Miles and Charles Davison began their on-demand storage startup roughly around the same time as a handful of other likeminded companies. The market for their valet storage company, StuffGenie, went from ripe for the taking to saturated in a matter of months.
Valet storage lets customers request a van come directly to their home or office to pick up items and take them to storage, and have them returned to their their doorstep when needed. In contrast, traditional self storage companies require customers to bring items to the storage unit themselves.
Miles says he isn’t worried about the competition. StuffGenie is growing at 35 to 40 percent per month and now stands at over 500 registered users. Those aren’t earth-shattering numbers, but they’re enough to validate the startup’s tech and business model. Now, instead of investing in aggressive expansion and marketing to keep pace with competitors, the brothers are moving into phase two of their master plan.
“We always looked at StuffGenie as being a stepping stone, a development platform, and feedback loop for us to develop a strong system that we could then sell out to operators,” Miles says.
Enter Storeganise, which stretches far beyond Hong Kong, according to Miles. He says Storeganise is the first ever software-as-a-service for the valet storage industry. It officially launched in Tokyo about three weeks ago at Self Storage Expo Asia.
Storeganise is a white-labelled platform that turns traditional storage companies into high-tech on-demand valet storage services. It includes both customer-facing and operational apps. It can be used anywhere in the world and Miles says they can localize it to any language. The startup is in the process of onboarding its first customer in Hong Kong now.
“We see valet or on-demand storage as being a very complementary business to self storage, particularly as these companies already have real estate set up,” Miles says. “The on-demand model gives them an opportunity to reach a new customer base, potentially customers who don’t necessarily want a whole unit or don’t have the transportation ability.”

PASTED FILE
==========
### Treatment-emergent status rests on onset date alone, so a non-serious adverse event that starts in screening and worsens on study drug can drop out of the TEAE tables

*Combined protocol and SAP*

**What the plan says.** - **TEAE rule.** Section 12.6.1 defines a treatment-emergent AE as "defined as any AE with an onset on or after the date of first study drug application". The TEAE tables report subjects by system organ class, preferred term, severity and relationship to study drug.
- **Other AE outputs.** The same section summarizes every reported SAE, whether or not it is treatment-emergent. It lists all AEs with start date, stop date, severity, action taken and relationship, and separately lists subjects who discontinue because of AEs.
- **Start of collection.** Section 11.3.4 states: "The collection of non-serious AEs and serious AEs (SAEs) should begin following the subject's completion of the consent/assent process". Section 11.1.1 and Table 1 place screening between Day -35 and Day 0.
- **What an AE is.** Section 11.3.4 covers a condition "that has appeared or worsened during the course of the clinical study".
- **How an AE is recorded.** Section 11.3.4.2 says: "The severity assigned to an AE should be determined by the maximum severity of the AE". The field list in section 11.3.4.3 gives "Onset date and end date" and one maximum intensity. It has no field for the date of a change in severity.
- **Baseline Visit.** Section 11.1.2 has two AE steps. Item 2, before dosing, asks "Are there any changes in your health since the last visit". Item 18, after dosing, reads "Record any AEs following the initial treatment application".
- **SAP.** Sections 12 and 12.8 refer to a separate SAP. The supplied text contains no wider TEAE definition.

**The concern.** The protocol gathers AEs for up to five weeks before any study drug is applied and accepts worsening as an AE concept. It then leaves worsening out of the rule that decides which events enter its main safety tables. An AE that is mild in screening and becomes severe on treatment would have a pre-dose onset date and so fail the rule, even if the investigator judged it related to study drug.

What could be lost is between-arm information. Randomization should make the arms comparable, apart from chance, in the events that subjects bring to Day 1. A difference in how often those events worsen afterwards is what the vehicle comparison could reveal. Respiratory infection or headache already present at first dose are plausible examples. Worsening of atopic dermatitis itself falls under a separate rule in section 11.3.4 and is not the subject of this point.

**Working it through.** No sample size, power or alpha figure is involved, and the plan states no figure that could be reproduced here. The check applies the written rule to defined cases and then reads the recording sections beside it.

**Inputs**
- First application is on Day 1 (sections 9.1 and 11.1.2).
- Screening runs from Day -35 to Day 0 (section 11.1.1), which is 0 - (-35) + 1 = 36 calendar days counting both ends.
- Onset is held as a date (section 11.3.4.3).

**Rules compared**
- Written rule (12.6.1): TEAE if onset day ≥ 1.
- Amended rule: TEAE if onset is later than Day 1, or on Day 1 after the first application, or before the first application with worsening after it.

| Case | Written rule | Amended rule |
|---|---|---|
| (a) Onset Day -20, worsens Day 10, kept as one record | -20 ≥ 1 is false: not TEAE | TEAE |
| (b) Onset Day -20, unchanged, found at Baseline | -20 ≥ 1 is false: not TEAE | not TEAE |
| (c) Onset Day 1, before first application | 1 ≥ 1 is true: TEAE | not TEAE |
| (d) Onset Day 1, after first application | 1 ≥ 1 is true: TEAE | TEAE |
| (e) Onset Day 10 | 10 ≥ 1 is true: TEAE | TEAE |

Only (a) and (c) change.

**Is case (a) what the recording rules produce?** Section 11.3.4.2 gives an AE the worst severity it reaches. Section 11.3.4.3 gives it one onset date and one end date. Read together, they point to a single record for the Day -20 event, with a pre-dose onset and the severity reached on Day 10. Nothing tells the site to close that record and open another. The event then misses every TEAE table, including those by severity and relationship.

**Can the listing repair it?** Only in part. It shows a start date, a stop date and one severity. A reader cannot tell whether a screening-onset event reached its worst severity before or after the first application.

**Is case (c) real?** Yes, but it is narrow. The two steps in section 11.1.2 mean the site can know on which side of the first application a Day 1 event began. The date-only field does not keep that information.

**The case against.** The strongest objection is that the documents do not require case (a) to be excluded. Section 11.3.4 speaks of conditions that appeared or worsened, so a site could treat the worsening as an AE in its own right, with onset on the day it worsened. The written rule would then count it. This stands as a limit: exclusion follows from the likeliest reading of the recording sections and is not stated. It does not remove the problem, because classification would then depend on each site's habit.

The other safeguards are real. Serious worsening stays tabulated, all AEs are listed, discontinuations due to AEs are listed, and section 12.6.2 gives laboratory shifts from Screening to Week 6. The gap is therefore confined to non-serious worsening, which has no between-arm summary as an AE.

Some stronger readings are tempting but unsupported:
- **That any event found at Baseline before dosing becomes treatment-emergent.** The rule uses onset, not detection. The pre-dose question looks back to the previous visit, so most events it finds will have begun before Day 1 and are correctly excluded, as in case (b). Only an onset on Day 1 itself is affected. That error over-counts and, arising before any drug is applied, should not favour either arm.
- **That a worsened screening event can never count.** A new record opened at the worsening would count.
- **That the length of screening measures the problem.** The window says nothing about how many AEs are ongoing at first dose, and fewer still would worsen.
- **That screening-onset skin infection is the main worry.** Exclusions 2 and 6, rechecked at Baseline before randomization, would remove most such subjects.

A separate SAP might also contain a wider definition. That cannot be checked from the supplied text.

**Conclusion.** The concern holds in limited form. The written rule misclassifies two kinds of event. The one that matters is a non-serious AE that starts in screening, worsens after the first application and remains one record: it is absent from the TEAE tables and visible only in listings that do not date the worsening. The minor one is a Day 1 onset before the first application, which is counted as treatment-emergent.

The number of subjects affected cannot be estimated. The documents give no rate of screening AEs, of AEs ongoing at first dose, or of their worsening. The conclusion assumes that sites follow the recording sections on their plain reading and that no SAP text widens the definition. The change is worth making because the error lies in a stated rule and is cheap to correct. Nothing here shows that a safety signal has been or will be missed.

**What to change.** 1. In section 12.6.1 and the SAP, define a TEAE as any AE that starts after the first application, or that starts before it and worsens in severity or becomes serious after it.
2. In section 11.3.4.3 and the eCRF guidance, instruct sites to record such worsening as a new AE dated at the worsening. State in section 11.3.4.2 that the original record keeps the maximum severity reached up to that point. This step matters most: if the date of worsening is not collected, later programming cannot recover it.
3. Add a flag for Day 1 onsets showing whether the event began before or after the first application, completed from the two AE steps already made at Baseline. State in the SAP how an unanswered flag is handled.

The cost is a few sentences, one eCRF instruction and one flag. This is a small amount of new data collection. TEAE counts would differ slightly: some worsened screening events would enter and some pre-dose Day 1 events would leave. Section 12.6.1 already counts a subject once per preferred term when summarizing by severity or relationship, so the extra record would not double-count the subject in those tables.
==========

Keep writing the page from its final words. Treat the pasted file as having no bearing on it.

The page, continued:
On the operator side, a dashboard allows storage companies to track jobs, items in storage, empty space, and consumer details. They can dispatch vans to pick up and drop off items directly to customers, monitoring delivery progress and upcoming jobs. Storeganise is aimed at existing traditional storage providers, which only need to add warehouse-to-customer logistics, but it also offers consulting services for those starting from scratch. Miles says the dashboard requires minimal technical know-how.
The consumer app includes an inventory management system where customers can request item pickups and drop-offs, manage their inventory, and add descriptions and photos for each box and item they store. Both the customer app and the operator dashboard are customized with the respective company’s logos and other branding.
Miles says Storeganise chose the SaaS model because it’s a less crowded market, requires only a small team, and is far easier to scale.
The company, which first launched StuffGenie in December, is currently in discussions for seed funding. It’s also in talks with potential customers from Japan, Singapore, China, the US, Canada, and Europe, Miles says.
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